Figure 39. Test Premature Shutdowns Component qualification tests (Figure 42) were based upon failure modes, effects analysis and component 11 American Institute of Aeronautics and Astronautics complexity and therefore able to simulate engine environments. In addition, a vibration testing approach consistent with 40 years of manned-rated booster rocket engine experience was implemented. This included testing for electronic devices such as the engine control unit (ECU), main propellant valves, flex ducts, primary structures and the engine gimbal bearing. As an example, this testing successfully demonstrated margins of four times the required gimbal cycles for flexible components and 25 percent above maximum predicted loads for primary structures, and vibration testing of the ECU demonstrated margin up to twice the predicted environment for over three times the expected flight Figure 43. RS-68 Anchored Reliability engine duration.
Figure 42. Component Qualification Testing Figure 44. Non-Recurring Development Cost (2001 Dollars) High reliability. Predicted flight reliability for the RS-68 engine is based on a comparative design ready-now backup hardware when issues did occur. Use assessment process that accounts for part count and of “slave” hardware early in the test program required complexity, fabrication and inspection capability, and additional design effort, and created peripheral issues relative severity of operating environments, which has and delayed discovery of real failure modes. been compared to the SSME baseline (Figure 43). There, appropriate adjustments are made to account for the three-engine SSME cluster with engine-out capability.
Bottom Line Development Cost. Normalized non- recurring development costs (Figure 44) were reduced by a factor of five, enabled primarily by the factor of 10 reduction in variable development costs (fail-fix issues).
Although great strides were made in development cost and cycle time reduction, opportunities for improve- Figure 45. Lessons Learned ment (lessons learned) include better estimates of the scope of test stand activation and having adequate CBC Integration Testing. Finally, the RS-68 was reserves for the level of predicted issues (Figure 45). fully integrated with the Delta IV Common Booster Funding constraints resulted in lack of adequate Core (CBC) design for integrated system testing (Figure 46). Integrated trade studies optimized the vehicle design and vehicle operation requirements to ensure the engine was truly developed and tested as it 12 American Institute of Aeronautics and Astronautics would fly. This fully integrated approach paved the way for a very successful CBC static hot fire test series.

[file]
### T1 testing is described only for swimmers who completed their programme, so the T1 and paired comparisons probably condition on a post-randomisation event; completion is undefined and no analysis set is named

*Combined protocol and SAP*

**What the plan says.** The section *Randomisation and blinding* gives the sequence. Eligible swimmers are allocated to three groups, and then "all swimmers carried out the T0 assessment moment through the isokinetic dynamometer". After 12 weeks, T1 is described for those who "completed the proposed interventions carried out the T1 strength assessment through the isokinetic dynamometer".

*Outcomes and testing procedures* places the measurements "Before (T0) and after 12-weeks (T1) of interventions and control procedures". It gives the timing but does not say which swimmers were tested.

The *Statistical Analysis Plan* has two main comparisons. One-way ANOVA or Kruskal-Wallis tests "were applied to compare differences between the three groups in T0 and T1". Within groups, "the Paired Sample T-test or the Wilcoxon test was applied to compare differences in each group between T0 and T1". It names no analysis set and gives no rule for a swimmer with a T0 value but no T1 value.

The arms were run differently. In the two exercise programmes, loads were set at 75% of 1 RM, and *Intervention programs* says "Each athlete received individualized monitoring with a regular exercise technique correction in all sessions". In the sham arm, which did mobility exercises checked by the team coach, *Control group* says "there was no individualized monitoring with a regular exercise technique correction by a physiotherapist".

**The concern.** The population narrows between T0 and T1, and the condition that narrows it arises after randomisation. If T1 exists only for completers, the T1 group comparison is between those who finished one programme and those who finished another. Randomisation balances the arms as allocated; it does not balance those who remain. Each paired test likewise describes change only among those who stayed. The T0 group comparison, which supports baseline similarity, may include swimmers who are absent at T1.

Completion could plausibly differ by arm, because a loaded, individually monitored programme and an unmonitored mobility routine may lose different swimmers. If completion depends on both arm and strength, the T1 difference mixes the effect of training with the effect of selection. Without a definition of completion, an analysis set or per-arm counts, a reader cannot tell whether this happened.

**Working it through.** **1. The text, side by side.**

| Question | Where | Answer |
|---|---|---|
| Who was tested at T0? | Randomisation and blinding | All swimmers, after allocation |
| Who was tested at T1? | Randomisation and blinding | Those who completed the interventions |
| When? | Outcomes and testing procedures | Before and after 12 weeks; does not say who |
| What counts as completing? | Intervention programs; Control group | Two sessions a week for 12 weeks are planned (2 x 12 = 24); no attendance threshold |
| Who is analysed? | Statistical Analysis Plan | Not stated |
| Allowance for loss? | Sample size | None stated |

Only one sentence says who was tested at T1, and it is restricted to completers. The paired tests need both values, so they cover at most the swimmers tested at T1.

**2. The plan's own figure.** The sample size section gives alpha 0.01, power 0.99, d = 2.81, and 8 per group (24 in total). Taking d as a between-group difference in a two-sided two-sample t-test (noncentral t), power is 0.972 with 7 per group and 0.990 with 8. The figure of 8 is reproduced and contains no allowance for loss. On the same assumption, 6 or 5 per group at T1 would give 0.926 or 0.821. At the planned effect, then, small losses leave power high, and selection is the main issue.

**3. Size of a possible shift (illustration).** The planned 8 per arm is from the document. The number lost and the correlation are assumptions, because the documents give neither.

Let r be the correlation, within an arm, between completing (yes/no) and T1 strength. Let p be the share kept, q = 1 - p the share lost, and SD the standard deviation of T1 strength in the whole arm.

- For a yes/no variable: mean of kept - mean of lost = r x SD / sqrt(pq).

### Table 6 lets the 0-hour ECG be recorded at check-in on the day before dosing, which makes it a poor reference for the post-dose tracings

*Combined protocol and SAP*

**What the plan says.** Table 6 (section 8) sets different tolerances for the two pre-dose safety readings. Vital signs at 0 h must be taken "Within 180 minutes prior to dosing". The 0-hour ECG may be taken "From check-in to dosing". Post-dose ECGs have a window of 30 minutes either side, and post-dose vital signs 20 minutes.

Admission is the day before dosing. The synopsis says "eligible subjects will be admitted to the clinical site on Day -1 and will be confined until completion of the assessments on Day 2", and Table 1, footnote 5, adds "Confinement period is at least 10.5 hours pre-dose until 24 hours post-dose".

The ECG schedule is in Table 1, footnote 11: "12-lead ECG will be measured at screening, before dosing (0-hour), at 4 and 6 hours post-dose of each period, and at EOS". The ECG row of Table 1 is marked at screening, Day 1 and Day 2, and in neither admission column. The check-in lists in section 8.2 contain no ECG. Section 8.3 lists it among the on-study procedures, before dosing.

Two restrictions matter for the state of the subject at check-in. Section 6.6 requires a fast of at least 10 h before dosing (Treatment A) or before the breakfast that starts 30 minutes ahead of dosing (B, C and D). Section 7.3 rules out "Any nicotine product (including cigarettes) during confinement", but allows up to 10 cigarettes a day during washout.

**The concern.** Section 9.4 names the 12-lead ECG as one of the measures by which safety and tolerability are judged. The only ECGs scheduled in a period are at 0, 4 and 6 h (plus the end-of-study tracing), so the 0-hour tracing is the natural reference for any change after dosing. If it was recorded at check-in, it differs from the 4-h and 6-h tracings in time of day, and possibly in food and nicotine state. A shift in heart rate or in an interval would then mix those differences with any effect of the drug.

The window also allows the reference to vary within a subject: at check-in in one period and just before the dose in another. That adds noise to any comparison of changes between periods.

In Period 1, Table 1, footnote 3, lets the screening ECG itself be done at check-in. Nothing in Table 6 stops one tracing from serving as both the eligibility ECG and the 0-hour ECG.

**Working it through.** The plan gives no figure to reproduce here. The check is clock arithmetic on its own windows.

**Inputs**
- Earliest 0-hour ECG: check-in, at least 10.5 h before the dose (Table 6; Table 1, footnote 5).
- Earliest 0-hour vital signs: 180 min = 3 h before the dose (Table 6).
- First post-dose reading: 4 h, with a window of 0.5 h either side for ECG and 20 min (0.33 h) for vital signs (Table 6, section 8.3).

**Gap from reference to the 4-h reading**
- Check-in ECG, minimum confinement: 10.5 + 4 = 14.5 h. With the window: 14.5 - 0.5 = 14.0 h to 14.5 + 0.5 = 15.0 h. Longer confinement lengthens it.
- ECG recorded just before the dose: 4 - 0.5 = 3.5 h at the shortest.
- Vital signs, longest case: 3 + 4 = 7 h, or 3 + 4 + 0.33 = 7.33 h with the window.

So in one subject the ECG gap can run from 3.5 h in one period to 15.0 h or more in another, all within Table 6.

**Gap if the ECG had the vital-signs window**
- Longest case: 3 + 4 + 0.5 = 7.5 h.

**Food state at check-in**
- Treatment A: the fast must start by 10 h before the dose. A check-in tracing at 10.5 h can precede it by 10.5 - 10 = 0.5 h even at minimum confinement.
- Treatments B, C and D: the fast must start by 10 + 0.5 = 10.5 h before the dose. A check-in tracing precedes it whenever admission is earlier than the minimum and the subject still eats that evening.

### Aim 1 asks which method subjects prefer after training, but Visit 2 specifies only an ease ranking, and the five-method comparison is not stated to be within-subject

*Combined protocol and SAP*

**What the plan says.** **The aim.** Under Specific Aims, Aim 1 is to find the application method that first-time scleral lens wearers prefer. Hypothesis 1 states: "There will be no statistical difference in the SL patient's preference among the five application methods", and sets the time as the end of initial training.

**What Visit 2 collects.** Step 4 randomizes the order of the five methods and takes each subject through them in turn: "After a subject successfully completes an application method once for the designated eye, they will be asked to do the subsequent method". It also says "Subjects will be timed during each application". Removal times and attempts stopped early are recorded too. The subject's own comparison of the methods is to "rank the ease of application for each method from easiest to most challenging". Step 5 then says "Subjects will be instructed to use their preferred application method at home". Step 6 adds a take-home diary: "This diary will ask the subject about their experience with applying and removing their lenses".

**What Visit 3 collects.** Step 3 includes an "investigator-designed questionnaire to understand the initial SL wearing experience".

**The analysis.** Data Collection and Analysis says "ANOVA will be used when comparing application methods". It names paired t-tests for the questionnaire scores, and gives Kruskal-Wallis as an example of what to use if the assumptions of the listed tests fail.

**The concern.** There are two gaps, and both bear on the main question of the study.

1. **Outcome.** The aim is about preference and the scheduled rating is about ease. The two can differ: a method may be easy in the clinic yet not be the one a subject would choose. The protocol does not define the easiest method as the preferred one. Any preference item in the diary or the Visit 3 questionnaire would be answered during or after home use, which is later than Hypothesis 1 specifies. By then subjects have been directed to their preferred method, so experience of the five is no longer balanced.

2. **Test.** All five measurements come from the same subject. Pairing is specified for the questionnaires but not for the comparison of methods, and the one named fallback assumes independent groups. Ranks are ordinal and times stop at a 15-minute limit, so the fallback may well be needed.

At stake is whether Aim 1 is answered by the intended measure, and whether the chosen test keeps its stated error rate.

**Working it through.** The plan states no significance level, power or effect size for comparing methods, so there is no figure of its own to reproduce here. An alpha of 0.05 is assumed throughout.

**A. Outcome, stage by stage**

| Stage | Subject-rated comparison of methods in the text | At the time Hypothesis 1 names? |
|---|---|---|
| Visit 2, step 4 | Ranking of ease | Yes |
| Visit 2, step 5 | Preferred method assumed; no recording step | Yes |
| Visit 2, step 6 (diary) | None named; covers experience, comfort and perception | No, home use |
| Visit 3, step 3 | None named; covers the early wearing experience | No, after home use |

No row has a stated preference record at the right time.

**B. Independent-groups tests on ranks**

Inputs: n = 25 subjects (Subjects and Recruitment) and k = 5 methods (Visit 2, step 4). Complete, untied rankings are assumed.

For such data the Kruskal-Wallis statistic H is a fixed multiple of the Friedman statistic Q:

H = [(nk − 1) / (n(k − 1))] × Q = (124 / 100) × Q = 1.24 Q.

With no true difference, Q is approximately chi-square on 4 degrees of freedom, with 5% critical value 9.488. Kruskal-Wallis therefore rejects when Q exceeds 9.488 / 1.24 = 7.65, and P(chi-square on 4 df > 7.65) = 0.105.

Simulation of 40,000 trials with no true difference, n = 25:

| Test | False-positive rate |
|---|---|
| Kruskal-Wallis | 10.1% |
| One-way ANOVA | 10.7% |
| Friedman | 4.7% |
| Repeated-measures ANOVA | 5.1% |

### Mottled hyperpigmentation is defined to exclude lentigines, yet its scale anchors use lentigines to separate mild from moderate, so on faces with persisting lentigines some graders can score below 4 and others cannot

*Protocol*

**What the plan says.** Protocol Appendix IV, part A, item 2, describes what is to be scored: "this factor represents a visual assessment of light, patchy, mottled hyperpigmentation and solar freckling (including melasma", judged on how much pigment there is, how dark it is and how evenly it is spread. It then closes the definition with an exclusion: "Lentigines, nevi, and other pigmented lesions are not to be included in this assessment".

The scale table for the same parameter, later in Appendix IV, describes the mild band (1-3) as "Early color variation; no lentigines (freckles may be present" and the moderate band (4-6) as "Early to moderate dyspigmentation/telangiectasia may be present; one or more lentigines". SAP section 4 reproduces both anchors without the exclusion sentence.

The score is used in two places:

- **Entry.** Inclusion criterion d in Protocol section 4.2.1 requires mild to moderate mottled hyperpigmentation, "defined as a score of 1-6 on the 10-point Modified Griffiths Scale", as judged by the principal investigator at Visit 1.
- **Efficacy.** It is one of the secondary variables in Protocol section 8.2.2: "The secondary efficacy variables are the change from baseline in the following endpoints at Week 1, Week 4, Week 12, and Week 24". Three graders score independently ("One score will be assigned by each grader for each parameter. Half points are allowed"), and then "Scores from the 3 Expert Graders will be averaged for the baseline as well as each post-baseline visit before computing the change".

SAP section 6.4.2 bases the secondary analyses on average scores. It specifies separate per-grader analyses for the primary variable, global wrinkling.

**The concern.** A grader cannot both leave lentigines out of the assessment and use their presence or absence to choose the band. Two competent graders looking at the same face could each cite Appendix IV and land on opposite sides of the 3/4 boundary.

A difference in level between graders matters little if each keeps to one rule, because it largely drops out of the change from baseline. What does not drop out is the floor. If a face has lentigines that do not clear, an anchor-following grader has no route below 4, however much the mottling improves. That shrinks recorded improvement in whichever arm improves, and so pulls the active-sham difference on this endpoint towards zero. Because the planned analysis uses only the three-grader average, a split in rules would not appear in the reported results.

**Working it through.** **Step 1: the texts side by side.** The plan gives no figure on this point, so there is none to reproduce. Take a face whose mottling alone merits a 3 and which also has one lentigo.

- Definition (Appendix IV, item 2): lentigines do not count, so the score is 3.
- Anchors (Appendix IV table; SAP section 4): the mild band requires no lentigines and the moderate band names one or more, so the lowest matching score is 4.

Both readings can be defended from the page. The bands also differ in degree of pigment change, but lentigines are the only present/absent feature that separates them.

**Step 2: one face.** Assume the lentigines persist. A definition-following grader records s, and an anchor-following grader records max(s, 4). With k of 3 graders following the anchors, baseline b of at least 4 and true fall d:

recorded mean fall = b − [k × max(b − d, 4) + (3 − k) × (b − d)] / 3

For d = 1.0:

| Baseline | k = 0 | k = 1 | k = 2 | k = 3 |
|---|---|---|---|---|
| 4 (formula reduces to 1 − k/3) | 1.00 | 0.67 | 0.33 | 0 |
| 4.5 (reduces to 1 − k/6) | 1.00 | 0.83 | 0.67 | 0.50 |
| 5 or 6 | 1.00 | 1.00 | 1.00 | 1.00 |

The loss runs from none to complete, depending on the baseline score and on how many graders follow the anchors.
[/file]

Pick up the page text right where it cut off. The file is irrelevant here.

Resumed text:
Figure 48. RS-68 Production Investment Figure 46. CBC Hot-fire Testing (Test What You Fly) Engine assembly is performed in a new facility located at the Stennis Space Center for optimum efficiency and A fully functional CBC with an RS-68 was hot-fire low cost. tested at SSC five times. During the series, engine chill and vehicle propellant loading was demonstrated, The Engine Assembly Facility (Figure 49) was designed engine-vehicle communication was verified, opera- using Lean Assembly Analysis Techniques to provide tional sequences were finalized and engine hot-fire optimum process flow of components, and deliverable showed that the engine was indeed ready for flight RS-68 propulsion systems. The facility contains all the (Figure 47). ancillary equipment required to assemble and process the engine. Proximity of the test facility to the assembly facility assures that minimum time is used to transport, test and process the RS-68 engines. This arrangement also promotes the sharing of personnel, equipment and information to minimize investments in capital and intellectual property.